Cornell Cooperative Extension was recently named the recipient of a community-based Marine Debris Removal Grant, which will fund the identification and removal of derelict lobster traps from the floor of the Long Island Sound.
The grant will also employ up to 45 local lobstermen and restore more than 19,840 acres of marine habitat. To date, 4,960 abandoned lobster pots have been removed from the Sound.
The experience of commercial lobstermen from the area will be employed to remove identified gear from the study site. The condition of retrieved gear, lobsters and other ensnared by-catch will be monitored. All collected gear is recycled through the Fishing for Energy Partnership.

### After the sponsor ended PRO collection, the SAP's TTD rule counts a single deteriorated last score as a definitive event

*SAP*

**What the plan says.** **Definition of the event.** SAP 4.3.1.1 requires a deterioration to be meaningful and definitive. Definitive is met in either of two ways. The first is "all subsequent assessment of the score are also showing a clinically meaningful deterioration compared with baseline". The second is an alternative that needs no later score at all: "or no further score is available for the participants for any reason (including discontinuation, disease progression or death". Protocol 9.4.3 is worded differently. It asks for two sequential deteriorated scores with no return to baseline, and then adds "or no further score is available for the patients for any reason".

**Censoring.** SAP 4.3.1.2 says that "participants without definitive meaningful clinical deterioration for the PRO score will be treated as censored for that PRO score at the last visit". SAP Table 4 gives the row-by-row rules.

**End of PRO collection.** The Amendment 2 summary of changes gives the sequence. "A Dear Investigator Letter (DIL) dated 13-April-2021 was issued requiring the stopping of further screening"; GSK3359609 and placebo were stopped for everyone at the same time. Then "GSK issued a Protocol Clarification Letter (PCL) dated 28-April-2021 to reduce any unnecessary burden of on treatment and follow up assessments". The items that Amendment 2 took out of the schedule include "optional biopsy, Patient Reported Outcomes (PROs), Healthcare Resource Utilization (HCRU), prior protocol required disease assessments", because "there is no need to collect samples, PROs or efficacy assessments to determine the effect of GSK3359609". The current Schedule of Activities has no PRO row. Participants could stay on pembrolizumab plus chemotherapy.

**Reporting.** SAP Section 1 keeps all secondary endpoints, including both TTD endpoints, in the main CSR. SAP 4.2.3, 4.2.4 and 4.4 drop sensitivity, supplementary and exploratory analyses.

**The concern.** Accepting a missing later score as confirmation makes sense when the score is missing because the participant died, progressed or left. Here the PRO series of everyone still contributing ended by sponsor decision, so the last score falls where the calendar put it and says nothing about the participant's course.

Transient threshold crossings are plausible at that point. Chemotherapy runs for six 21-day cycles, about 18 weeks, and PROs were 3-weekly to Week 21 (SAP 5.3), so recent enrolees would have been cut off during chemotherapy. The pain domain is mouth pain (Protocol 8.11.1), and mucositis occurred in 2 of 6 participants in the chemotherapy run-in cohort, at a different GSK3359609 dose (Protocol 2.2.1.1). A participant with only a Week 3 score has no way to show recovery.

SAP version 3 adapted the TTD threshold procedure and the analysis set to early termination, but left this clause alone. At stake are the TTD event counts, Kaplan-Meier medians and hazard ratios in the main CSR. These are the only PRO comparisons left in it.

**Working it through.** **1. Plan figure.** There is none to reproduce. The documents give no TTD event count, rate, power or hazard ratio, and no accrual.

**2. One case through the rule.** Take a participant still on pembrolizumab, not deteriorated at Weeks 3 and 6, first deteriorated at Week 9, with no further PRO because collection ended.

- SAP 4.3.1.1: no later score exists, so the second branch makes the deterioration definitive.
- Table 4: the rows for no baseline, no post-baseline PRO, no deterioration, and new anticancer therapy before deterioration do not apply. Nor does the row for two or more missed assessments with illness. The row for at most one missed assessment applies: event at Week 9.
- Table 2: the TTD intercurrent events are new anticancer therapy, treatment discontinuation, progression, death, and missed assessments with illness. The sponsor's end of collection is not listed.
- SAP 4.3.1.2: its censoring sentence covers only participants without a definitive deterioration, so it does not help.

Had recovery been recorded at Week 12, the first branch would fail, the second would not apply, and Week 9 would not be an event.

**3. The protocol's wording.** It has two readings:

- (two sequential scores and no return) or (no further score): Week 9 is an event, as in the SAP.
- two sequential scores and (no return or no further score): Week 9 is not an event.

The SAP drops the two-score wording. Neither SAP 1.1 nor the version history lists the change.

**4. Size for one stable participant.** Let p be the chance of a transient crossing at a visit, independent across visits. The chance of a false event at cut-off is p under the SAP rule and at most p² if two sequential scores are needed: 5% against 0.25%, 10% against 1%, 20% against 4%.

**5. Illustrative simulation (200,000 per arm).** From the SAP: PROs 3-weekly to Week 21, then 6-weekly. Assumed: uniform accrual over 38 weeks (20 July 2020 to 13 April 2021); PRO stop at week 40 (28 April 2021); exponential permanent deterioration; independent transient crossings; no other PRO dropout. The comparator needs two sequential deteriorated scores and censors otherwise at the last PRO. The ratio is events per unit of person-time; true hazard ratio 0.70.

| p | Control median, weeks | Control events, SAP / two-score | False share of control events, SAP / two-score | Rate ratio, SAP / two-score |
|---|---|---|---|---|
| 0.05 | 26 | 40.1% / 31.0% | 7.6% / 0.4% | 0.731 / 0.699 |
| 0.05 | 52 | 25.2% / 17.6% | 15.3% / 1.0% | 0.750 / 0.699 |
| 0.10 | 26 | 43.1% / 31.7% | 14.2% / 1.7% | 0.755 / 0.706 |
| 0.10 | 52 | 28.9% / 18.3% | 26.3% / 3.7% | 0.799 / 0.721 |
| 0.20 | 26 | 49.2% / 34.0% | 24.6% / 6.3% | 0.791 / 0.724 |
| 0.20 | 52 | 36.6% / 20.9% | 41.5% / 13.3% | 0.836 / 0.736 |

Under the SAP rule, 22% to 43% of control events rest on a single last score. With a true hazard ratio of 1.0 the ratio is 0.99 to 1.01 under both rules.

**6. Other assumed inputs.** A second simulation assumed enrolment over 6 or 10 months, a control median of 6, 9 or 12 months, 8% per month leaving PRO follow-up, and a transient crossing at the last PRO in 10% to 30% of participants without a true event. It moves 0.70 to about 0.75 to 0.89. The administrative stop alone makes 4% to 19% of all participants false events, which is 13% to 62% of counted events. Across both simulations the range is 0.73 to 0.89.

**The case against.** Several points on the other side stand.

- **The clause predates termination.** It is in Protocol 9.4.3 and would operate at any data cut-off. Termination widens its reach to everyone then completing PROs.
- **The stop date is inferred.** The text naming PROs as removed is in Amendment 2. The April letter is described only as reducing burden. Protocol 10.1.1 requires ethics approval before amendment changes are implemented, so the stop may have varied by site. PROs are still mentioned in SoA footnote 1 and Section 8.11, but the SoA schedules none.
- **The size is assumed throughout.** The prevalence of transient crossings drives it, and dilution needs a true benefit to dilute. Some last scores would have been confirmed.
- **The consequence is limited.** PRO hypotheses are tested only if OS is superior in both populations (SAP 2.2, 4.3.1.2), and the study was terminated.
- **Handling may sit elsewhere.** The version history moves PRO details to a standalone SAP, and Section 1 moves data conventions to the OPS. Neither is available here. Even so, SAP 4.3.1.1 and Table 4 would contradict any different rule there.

Legis. Sarah Anker was on hand at a press conference at Cedar Beach to support these actions.
“Abandoned, lost or discarded lobster pots and other marine debris have become an increasing concern to the future health of the Sound,” Anker said. “This initiative puts local fishermen back to work while using their expertise to locate the traps. I will continue to advocate for the steady improvement of the Sound’s water quality and marine life."